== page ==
Intelligent Dashboards Reap Millions in Energy Savings

Real-time analytics, diagnostics and decision support pays off for Saudi Aramco Abqaiq Plants

By Adel O. BenDuheash, Samy Achour

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Saudi Aramco Abqaiq Plants is the company's largest oil processing and crude stabilization facility. It is the main oil processing center for Arabian Extra Light and Arabian Light crude oils, with a capacity of more than 7 million bpd. The facility has three main processing operations: oil, natural gas liquid (NGL) and utilities.

Abqaiq oil facilities receive sour crude oil from gas-oil separation plants (GOSPs), process it into sweet crude oil, then transport it to Ras Tanura and Jubail on the east coast, Yanbu' on the west coast and to the Bapco refinery in Bahrain. Offgases from the spheroids and stabilizer columns that are part of the conversion process are sent to Abqaiq NGL facilities for further processing.

Central to Saudi Aramco's ambitions to be the world's leading integrated energy and chemicals company is unlocking the potential of its workforce talent not only to maintain its global reputation as a safe, reliable and environmentally friendly producer, but also to gain recognition as an energy-efficient operator. To this end, the Saudi Aramco Abqaiq Plants teamed up with Integration Objects to engineer and build a state-of-the-art solution that empowers users to:

  • Monitor the entire plant energy consumption from a site-wide perspective, down to the equipment level;
  • Automatically detect the plant state and operating modes, and adjust energy consumption targets accordingly and in real time;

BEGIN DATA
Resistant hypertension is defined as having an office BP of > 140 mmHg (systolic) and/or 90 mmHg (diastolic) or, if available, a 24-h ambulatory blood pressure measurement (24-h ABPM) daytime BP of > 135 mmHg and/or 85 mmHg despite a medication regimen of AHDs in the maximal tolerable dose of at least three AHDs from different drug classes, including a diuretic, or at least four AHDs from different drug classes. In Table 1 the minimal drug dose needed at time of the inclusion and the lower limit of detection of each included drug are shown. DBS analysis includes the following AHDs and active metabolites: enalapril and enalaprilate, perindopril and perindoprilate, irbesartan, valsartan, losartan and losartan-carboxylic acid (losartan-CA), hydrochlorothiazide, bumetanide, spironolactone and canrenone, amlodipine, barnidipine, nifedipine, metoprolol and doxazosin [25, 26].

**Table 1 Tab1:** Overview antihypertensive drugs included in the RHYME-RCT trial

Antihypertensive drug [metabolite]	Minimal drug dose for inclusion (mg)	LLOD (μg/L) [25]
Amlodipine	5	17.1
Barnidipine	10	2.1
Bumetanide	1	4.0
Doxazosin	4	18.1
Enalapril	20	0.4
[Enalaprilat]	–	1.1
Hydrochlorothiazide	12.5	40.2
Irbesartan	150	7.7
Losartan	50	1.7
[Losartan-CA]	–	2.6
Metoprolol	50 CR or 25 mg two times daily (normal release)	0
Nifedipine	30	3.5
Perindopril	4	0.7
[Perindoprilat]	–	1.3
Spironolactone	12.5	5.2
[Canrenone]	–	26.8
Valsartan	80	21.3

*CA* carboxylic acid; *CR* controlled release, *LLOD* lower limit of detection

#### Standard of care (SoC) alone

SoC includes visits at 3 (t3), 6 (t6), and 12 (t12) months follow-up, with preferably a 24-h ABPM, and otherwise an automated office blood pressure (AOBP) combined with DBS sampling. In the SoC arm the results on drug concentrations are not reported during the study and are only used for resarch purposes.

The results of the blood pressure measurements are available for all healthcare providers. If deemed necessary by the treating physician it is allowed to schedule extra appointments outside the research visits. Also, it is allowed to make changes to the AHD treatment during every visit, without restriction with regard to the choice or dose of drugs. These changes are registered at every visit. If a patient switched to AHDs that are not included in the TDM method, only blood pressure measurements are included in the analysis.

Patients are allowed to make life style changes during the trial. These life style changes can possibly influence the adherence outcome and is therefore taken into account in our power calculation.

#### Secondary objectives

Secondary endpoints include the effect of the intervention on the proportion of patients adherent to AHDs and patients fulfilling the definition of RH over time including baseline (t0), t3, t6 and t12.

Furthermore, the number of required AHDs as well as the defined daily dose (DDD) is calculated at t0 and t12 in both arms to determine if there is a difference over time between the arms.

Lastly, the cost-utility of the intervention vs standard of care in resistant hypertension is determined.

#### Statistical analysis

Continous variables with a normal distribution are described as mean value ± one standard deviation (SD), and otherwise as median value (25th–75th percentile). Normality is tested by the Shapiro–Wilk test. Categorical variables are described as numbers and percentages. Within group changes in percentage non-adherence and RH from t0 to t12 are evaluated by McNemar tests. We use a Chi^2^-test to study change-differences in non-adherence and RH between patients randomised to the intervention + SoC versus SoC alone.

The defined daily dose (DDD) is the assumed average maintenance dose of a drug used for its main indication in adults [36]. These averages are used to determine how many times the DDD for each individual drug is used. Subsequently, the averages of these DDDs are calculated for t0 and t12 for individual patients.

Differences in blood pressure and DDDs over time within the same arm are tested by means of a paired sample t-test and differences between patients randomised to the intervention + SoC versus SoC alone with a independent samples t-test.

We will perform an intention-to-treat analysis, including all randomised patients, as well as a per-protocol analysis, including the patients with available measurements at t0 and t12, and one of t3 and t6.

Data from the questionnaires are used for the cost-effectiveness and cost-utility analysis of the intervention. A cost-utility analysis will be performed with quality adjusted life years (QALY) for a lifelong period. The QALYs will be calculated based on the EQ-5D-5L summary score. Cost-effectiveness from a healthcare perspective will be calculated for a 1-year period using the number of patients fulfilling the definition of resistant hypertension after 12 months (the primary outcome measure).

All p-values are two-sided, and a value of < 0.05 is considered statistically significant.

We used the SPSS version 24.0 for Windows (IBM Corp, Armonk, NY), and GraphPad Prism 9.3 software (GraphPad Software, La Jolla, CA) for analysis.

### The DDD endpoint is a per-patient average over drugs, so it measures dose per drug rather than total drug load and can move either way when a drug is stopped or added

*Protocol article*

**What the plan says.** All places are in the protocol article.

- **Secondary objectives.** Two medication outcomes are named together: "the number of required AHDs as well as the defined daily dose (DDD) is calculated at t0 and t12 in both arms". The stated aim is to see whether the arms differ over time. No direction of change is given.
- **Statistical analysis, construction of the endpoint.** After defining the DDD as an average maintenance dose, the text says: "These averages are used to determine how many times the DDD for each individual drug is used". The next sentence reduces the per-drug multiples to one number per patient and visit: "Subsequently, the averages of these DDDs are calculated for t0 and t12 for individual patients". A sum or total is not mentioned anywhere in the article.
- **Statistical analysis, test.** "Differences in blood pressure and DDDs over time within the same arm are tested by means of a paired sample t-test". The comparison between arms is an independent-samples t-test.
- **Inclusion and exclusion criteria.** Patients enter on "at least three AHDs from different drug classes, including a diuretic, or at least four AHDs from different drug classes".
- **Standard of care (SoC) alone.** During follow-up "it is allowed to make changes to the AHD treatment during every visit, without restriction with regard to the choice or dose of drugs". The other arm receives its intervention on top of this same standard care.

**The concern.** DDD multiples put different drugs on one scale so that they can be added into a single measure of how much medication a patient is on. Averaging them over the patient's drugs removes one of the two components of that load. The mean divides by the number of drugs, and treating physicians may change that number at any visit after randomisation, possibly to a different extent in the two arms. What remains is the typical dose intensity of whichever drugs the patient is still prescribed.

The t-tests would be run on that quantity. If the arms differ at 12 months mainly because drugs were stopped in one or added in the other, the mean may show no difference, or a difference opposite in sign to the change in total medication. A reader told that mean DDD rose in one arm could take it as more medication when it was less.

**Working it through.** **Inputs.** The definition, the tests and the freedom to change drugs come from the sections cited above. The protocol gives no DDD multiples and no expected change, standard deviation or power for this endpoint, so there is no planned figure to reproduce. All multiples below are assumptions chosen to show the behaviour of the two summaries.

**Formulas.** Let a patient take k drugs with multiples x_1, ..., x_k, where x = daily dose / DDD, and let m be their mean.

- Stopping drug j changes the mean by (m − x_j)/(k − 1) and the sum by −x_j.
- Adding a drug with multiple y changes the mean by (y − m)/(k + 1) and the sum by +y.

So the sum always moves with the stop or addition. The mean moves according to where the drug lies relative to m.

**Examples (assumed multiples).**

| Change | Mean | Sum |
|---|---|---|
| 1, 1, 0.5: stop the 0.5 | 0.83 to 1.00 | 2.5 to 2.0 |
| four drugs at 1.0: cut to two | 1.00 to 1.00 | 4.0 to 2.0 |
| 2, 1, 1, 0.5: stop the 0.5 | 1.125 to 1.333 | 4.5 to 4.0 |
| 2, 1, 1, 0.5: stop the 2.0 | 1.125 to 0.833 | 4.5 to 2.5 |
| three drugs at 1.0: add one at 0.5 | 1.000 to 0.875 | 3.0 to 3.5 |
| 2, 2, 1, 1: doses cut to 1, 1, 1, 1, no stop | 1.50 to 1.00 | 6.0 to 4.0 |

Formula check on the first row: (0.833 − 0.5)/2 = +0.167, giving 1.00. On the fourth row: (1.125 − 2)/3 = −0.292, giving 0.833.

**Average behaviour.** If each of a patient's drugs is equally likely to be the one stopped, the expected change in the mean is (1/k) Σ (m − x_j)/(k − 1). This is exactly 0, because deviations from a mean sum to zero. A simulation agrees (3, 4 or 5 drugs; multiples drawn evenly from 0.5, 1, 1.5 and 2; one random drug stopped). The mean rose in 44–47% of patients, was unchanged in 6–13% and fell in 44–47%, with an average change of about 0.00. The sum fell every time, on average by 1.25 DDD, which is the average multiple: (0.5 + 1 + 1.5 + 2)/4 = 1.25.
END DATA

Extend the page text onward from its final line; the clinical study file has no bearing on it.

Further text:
• Identify energy performance gaps early;
  • Isolate the root causes behind performance gaps using automatic root cause analysis and identification;
  • Take corrective actions while enforcing best practices.

As a result of the deployed application, Abqaiq Plants estimated a potential energy savings in excess of tens of millions of dollars per year.

Historically, once a deviation was detected, the burden of finding the root cause was on plant personnel, requiring lengthy and repetitive brainstorming meetings.

Business Case Is Simple
Historically, Abqaiq Plants, like many operating facilities, adopted a standard KPI management system that monitored energy consumption. Such standard systems performed basic KPI calculations against fixed targets.

Once a deviation was detected, the burden of finding the root cause was on the plant personnel, requiring lengthy and repetitive brainstorming meetings involving different experts and divisions to diagnose the issue. Intensive analysis of behavior patterns and dynamic process trends were required.

Using the conventional system, Abqaiq Plants faced the following challenges:

  • The need for increased accuracy and performance insight for better decisions.
  • False warnings about energy overconsumption, due to using fixed targets instead of dynamic ones that account for the changing behavior of plant processes characterized by different operating modes, products, feedstock and equipment availability.
  • The cycle time to identify the real root cause was too long—meanwhile, the performance gap persists. 
  • KPI calculations were not always accurate because of some instrument failures.

Also Read: Software Suite Combines GE Historian, Data Analysis Solutions

The Solution Is Sophisticated
To overcome these challenges and accomplish the objective of eliminating energy consumption performance gaps, Saudi Aramco Abqaiq Plants selected Integration Objects' KnowledgeNet platform. Energy consumption is calculated and monitored for 24 production units, 57 non-production units and 237 pieces of critical equipment, representing the main energy consumers.

The system (Figure 1) collects plant data from an OSIsoft PI historian and then uses computing, rules, fault propagation and workflow engines to identify the cause of the performance gaps and empower end users with recommended corrective actions.

The system keeps a history of all computed KPIs, root cause identification and recommended corrective actions in a database. The results are then published in web dashboards for user access. The application included:

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